Just as its Larkspur station opened, making San Francisco commutes viable, half a world away, a mysterious ailment started sending people to hospitals.
After an initial jump, ridership faltered, then plunged.
"We just opened that segment in January of 2020, we had our two best ridership months in January and February, and then of course in mid march, everything abruptly stopped."
That's Heather McKillop, chief financial officer of Sonoma-Marin Rail Transit.
As the region closed down, passengers vanished.
Now, more than a year later, with the COVID pandemic easing, SMART is restoring more runs and offering discounts.
It's now operating13 weekday round trips and six on Saturdays. Staffing and funding shortfalls are keeping the rails vacant Sundays. At least for now.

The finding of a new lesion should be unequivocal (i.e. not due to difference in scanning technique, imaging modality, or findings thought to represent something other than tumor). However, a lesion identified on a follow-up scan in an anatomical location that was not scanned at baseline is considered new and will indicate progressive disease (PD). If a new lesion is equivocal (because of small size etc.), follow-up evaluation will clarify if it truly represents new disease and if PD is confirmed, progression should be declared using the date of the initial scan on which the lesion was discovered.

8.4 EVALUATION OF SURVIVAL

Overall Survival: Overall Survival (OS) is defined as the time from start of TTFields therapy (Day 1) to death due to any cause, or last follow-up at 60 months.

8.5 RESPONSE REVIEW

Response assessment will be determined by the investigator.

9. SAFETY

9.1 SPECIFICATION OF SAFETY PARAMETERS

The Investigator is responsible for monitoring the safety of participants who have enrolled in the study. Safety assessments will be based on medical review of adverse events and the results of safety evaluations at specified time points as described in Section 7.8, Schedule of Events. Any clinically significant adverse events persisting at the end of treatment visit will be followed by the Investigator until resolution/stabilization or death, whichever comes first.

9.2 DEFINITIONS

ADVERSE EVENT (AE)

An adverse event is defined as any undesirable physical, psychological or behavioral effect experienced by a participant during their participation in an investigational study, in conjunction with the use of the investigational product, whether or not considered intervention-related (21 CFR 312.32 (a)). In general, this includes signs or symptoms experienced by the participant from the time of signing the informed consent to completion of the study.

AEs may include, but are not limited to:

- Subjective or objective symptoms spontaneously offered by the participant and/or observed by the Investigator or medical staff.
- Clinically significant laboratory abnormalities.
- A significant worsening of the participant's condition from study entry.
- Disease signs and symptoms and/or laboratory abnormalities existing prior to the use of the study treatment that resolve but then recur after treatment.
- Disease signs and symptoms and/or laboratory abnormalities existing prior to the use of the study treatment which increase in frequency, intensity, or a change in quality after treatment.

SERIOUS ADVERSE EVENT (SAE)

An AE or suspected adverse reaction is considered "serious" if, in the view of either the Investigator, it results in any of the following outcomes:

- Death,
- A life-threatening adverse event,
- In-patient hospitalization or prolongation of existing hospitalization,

It's doubtful SMART will replace 1.4 million vehicle trips this year, something promised in the 2008 ballot argument, but McKillop sees tailwinds building, at least in terms of ridership. Rising fuel prices, returning congestion as workplaces reopen, coupled with discounted fares, should lead more locals to give the train a try. Denser pockets of residential and workplace development near stations should help in the long run.
Meanwhile, although funding to extend SMART to Cloverdale is tied up in lawsuits, a key hurdle may disappear with a pen stroke.
"There's an earmark in the currently introduced transportation infrastructure bill for the Healdsburg bridge, and if that ends up staying in there, that is a huge benefit for the project."
McKillop is confident voters will re-authorize a quarter cent sales tax that supports SMART before it expires in 2029.
A proposed second line, from Novato through Napa, connecting with Amtrak at Suisun City, was included in California's long-range rail plan.